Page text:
Abbildungen der Seite

worth more than the $10,491 67 and expenses, so that she has more than cleared herself.

The following named steamboats, bargained for by Captain J. Sanders, corps of engineers, around here, were received and paid for by me and despatched to Brazos Santiago:

The Whiteville, arrived July 8, paid for July 10, $5,500, and despatched July 20.

The Rough and Ready, arrived July 18, paid for July 27, $12,000, and despatched July 28.

The Colonel Cross, arrived July 24, paid for July 28, $14,000, and despatched August 6.

The Corvette, arrived July 16, paid for July 27, $16,000, and despatched August 6.

The Major Brown, arrived August 11, paid for September 3, $12,600, and despatched September 5.

The steamboats, therefore, despatched by me to Brazos Santiago, for service there and on the Rio Grande, were as follows: The Troy, purchased.–See my report of July 4. The J. E. Roberts, purchased.See same report. The Brownsville, purchased.-See same report. The Hatchee Eagle, purchased. The Big Hatchee, chartered.-See same report. The Warren, chartered.--See same report. The Exchange, chartered.-See same report. The W. N. Mercer, chartered.-See same report. The Mentoria, purchased. The Whiteville, bargained for by Captain J. Sanders. The Rough and Ready,


do. The Colonel Cross,


do. The Corvette,


do. The Major Brown,


do. These public boats are on the Rio Grande, &c.

The United States steamboat Undine is at La Vaca, as is the chartered boat Samuel M. Williams.

The steam-schooner (propeller) James Cage and the steamship Telegraph belong to and are now at this station.

The United States barque Robert Morris belongs to this station, though now absent at Brazos Santiago.

The United States steamship Neptune is now here, having sprung a leak and injured machinery in a gale of wind; she must go into dock, and will perhaps do so to-inorrow. She ran from off Brazos island into Galveston; her captain chartered a vessel to take her cargo down, and she came to this port for repairs.

The steam-schooner James Cage departed hence for Brazos July 1, met with a gale of wind, put back in distress, was repaired, and again started September 25. Her piston-rod broke at sea, and again she came back in distress; she was repaired, and started the third time 13th instant; the piston-rod again broke before she got to the mouth of the river; she came back, and is now being repaired. I think she will go safe the next time.

The United States steam-barque (propeller) Edith is now here also.


Deputy Quartermaster General. Colonel HENRY STANTON,

Acting Quartermaster General, Washington, D.C.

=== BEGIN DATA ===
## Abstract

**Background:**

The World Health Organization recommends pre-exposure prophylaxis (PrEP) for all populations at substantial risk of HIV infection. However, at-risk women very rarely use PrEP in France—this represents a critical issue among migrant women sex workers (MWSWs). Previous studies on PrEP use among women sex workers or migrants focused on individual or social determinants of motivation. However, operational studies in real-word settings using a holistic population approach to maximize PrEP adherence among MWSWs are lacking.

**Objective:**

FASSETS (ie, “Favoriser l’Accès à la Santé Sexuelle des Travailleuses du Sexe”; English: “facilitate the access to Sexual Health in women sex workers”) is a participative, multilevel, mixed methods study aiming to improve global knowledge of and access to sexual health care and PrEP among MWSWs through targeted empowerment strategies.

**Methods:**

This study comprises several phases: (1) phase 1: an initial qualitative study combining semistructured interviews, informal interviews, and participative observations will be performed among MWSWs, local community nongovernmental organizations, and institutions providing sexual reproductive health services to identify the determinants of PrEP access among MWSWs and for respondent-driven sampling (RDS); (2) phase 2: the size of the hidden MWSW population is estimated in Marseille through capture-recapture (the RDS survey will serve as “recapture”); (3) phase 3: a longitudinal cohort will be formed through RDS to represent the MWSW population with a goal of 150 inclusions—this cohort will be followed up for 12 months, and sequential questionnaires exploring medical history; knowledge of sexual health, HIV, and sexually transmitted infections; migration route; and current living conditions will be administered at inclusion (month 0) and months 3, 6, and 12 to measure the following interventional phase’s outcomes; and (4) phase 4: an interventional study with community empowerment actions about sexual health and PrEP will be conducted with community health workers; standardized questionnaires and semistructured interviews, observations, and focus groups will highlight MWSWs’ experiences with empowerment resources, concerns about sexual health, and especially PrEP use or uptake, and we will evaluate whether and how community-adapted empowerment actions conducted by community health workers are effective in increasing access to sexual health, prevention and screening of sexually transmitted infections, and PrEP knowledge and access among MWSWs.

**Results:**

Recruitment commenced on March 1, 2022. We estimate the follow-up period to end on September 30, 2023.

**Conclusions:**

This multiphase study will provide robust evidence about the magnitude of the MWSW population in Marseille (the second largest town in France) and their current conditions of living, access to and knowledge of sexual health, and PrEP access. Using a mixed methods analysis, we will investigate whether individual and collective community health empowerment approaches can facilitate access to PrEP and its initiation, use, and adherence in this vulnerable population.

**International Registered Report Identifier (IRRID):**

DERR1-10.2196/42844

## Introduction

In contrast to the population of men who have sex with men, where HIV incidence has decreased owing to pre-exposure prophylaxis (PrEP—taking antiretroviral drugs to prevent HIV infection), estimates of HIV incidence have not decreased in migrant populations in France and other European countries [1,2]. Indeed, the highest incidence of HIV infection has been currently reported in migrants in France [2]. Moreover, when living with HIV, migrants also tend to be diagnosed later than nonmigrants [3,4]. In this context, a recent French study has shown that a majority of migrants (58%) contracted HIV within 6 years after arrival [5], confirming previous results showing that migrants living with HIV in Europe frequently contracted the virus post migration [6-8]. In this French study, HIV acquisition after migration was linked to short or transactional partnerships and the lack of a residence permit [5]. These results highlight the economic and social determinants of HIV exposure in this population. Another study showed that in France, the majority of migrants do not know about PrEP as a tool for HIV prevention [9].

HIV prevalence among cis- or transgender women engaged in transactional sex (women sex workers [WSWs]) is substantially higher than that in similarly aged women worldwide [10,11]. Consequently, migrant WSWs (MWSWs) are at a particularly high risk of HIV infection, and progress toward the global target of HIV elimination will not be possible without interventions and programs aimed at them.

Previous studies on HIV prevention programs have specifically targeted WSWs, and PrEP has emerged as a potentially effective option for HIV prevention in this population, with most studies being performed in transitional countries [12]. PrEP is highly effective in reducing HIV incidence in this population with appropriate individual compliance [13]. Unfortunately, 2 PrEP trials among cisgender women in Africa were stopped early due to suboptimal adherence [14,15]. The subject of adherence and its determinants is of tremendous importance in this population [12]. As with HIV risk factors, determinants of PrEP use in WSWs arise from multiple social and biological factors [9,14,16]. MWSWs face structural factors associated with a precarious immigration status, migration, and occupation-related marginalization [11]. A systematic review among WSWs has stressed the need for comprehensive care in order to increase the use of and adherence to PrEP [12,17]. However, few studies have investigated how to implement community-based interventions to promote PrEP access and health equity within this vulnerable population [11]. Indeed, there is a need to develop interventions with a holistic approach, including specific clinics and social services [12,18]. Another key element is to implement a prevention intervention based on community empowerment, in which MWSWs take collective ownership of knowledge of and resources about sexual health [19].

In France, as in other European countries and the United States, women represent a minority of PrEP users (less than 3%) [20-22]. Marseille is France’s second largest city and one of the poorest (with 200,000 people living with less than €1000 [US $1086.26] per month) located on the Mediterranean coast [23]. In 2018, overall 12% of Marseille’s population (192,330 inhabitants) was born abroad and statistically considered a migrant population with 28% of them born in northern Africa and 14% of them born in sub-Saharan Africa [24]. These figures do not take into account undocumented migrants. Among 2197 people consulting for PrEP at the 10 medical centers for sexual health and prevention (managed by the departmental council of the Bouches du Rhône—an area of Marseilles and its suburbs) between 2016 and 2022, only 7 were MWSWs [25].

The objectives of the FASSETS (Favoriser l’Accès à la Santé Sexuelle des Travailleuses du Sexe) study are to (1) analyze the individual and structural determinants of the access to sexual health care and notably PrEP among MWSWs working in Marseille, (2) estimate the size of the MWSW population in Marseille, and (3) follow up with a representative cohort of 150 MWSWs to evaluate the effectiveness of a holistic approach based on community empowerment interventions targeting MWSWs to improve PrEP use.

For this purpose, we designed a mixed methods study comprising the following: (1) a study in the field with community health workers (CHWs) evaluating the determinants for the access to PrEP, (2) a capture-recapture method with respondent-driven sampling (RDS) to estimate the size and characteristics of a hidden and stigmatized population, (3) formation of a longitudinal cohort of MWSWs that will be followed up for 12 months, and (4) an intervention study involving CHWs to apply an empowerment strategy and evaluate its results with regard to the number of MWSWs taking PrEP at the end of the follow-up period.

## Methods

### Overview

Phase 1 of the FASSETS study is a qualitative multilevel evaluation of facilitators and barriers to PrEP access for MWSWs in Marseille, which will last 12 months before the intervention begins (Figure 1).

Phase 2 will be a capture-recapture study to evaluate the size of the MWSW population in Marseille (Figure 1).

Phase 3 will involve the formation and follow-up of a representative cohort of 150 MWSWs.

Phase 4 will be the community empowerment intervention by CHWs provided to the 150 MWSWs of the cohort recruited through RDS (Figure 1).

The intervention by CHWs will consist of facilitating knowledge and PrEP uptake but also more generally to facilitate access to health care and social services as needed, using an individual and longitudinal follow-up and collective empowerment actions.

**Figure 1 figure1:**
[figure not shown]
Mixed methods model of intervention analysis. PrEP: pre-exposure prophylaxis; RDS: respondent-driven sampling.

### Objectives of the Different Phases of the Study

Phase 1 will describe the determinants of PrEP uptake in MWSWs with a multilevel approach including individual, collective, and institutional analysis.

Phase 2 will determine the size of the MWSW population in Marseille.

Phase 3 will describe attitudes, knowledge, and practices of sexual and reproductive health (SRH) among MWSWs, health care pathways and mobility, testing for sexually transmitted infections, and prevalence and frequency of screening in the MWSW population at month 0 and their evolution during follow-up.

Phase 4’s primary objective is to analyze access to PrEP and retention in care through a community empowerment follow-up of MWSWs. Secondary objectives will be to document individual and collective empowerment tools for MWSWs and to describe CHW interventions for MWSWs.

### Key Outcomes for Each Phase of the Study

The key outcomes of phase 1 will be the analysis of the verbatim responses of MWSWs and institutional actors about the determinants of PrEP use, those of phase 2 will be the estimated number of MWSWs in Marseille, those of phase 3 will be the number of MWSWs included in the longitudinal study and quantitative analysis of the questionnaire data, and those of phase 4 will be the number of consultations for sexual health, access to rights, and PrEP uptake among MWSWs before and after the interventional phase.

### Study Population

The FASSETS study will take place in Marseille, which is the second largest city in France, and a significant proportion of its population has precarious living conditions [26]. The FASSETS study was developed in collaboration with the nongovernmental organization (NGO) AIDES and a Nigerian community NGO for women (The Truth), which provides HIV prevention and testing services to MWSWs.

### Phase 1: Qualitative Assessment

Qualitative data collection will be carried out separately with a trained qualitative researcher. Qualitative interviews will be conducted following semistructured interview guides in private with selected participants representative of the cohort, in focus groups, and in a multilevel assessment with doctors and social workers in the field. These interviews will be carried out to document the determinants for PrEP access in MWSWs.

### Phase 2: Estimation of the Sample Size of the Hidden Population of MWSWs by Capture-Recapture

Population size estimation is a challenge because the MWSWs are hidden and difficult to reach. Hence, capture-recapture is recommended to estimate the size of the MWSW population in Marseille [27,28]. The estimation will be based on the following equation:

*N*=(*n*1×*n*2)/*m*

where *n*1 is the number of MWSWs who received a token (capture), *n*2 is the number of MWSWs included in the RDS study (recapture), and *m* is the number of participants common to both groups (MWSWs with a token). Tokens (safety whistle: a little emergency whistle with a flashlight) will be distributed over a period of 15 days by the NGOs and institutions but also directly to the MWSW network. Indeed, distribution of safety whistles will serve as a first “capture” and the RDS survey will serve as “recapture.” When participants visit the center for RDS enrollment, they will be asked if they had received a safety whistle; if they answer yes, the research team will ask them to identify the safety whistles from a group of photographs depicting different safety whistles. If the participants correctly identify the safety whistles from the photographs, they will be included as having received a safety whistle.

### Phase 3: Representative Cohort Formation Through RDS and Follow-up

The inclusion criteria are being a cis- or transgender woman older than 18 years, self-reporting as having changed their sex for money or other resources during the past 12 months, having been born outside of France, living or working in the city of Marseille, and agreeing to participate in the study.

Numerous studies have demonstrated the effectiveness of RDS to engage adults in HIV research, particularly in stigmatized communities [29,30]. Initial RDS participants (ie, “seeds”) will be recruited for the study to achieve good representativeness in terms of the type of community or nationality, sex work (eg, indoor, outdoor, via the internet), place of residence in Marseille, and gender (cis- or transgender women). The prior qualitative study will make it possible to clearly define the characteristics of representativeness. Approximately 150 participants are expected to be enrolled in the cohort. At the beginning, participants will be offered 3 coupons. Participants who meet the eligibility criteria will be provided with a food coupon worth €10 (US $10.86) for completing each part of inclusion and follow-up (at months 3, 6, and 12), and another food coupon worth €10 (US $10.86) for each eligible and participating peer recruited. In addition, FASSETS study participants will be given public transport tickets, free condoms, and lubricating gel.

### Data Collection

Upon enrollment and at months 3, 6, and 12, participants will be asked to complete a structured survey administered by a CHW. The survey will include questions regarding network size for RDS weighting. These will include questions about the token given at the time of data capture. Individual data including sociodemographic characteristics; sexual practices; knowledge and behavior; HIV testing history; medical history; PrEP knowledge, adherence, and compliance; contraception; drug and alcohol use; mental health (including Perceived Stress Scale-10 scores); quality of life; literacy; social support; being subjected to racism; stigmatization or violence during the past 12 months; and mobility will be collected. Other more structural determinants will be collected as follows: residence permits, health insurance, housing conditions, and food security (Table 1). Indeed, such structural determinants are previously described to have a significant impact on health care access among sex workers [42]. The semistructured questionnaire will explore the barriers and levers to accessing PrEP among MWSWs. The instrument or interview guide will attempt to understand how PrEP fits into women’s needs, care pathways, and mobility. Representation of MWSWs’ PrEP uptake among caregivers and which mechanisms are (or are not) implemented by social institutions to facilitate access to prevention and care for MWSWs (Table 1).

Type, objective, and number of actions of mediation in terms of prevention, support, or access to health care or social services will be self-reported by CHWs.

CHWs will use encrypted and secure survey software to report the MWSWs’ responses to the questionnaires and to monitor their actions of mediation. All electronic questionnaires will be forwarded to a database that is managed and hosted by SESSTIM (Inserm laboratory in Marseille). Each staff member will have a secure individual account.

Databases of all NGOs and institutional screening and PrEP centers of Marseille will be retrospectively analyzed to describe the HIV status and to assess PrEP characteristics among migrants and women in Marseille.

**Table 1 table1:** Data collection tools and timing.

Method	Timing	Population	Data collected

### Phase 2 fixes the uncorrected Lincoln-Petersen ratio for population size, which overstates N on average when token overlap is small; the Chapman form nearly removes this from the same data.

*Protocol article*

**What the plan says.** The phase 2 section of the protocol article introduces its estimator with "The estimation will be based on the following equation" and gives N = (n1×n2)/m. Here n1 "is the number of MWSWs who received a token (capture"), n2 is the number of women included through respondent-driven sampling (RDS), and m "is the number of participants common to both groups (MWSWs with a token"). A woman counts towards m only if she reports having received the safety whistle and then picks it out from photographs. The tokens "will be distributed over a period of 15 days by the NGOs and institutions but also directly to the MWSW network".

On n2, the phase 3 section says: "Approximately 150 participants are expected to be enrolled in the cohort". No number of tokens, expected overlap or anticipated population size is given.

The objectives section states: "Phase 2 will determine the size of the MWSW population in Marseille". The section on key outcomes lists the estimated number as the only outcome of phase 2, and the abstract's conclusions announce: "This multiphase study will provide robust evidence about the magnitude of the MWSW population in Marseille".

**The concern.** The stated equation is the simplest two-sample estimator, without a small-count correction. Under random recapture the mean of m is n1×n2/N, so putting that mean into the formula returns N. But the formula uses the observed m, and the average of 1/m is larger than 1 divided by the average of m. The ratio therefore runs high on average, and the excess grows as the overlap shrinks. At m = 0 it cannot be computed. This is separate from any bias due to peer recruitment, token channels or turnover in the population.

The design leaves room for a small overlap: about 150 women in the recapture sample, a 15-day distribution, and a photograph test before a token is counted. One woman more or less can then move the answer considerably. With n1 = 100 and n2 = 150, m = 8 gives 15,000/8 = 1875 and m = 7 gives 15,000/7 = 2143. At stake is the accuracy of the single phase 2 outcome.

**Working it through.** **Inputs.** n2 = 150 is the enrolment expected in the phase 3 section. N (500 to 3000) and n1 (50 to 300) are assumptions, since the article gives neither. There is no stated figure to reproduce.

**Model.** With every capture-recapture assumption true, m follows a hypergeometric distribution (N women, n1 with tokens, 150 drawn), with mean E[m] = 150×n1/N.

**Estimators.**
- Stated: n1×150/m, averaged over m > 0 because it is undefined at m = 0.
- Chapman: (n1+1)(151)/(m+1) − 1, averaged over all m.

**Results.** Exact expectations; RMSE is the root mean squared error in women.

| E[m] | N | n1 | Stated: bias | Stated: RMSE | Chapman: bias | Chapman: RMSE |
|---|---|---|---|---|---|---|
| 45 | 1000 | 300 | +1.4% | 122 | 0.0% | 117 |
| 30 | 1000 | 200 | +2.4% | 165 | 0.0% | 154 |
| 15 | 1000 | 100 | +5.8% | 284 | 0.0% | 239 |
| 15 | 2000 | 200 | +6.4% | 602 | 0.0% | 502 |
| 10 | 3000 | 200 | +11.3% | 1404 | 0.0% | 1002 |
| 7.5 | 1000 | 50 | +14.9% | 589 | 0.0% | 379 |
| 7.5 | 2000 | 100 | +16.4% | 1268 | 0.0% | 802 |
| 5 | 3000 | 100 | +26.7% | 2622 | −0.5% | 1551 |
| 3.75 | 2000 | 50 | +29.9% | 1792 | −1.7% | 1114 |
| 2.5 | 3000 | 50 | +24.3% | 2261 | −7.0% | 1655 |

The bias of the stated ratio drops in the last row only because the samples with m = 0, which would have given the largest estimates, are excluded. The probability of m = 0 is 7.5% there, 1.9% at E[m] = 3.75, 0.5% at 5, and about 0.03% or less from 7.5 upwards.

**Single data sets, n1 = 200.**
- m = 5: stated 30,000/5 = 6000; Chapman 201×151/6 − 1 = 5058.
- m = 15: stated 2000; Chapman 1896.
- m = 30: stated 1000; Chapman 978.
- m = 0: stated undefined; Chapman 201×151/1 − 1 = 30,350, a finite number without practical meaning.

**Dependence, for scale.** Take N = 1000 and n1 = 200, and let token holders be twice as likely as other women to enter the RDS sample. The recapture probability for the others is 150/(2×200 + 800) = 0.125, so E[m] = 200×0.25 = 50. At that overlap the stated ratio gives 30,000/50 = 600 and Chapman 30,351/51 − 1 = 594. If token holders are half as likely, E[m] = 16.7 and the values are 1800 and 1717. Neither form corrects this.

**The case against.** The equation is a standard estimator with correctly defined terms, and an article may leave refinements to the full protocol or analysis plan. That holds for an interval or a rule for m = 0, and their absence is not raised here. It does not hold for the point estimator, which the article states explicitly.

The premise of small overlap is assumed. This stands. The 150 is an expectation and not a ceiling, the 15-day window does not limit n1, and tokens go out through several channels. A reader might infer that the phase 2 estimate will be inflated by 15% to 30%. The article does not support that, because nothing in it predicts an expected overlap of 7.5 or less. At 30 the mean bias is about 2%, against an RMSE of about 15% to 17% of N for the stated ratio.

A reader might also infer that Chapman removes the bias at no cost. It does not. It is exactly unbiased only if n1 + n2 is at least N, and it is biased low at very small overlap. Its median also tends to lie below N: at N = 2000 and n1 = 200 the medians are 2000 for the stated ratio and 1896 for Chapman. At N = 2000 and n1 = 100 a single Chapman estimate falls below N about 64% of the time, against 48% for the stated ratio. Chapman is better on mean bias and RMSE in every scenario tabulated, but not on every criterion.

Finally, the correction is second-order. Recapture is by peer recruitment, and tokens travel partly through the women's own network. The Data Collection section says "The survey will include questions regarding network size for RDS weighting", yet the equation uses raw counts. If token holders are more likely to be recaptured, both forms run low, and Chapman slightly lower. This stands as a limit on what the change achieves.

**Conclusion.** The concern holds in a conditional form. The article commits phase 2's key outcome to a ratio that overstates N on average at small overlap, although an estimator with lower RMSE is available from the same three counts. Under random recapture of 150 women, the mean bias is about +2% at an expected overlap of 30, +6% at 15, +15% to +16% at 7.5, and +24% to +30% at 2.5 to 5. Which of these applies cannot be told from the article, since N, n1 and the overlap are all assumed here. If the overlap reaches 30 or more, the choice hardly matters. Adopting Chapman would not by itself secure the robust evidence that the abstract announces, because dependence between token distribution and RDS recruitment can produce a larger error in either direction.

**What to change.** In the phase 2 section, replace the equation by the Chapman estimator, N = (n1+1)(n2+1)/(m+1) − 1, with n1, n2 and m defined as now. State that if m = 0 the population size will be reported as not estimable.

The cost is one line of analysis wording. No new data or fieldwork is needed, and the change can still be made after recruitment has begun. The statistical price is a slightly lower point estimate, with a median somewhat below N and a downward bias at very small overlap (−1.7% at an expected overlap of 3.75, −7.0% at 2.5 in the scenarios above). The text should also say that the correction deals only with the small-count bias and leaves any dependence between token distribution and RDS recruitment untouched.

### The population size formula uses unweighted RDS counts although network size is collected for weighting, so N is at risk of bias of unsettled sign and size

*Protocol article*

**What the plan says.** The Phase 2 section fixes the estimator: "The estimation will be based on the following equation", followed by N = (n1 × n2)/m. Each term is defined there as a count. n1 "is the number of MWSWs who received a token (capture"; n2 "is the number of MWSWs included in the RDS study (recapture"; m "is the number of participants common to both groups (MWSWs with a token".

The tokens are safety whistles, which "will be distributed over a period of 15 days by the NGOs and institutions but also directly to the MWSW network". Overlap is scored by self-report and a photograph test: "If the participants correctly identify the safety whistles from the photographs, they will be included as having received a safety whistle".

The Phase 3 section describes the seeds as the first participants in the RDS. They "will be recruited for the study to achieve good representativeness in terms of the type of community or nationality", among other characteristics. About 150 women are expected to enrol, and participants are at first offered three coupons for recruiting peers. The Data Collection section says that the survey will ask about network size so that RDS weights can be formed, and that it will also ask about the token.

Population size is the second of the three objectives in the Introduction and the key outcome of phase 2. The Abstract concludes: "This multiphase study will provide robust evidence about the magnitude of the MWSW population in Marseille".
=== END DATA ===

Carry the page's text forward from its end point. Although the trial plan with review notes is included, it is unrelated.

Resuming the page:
New ORLEANS, December 9, 1846. Colonel: Understanding that the quartermaster general had written to you in relation to light draught schooners, I did not reply to your letter of the 19th of October, received on the 28th; and now I do so, because of what I believe to be so much to the public interest. I have all along known that they were the most useful kind of vessels we could have, and have in every case availed of them where it was practicable, by chartering, and shipping at a contract rate per barrel, &c. This modè I thought preferable to owning them, as the very great risk was avoided, as also the expense of repairs consequent on wear and tear, and injury in other respects. It is now, and has before been at sundry times, very difficult to obtain by hiring, or on freight, the kind of vessels we ought to have; and 'I am constrained to express it as my decided opinion that we ought to have vessels capable of carrying, at least, each the bulk of 800 to 1,500 or more barrels, upon not exceeding 7 or 7 feet water. They should be well found in every respect, and strongly built, with a good deal of deck room. It does not matter a great deal whether coppered or not, as, if coppered, the copper is apt to be rubbed off in passing shoal places, and worms are the result; if not coppered, a good coat of verdigris every two months, or such time, is a tolerable protection against them, particularly if running into fresh water occasionally, as would be the case when coming here. I do not hesitate to say that we ought to own at least twenty or more of this class of vessels. We may pick up a few here, but very few, such as we should own; and I would most respectfully recommend that at least twenty be purchased and sent out without loss of time. We must have them, either by hiring or owning; and if they cannot be had, we will be compelled to take up larger vessels, and run the chances of lightering at sea, which is attended with great risk, loss of time, and expense. I have recently purchased two light draught vessels, one of which is now gone to Tampico, and the other I have sent to the mouth of the Rio Grande, to serve as a lighter there, and at Brazos island. That which has gone to Tampico (the H. Long, a schooner) cost $4,000; and the other, the schooner Belle, cost $3,000. Ves; sels drawing 4,4), and 5 feet water loaded, would be very useful on the bars. In speaking of light draught vessels, I mean them as transports for stores; for troops a much larger class of sail vessels, or steamers, must be availed of.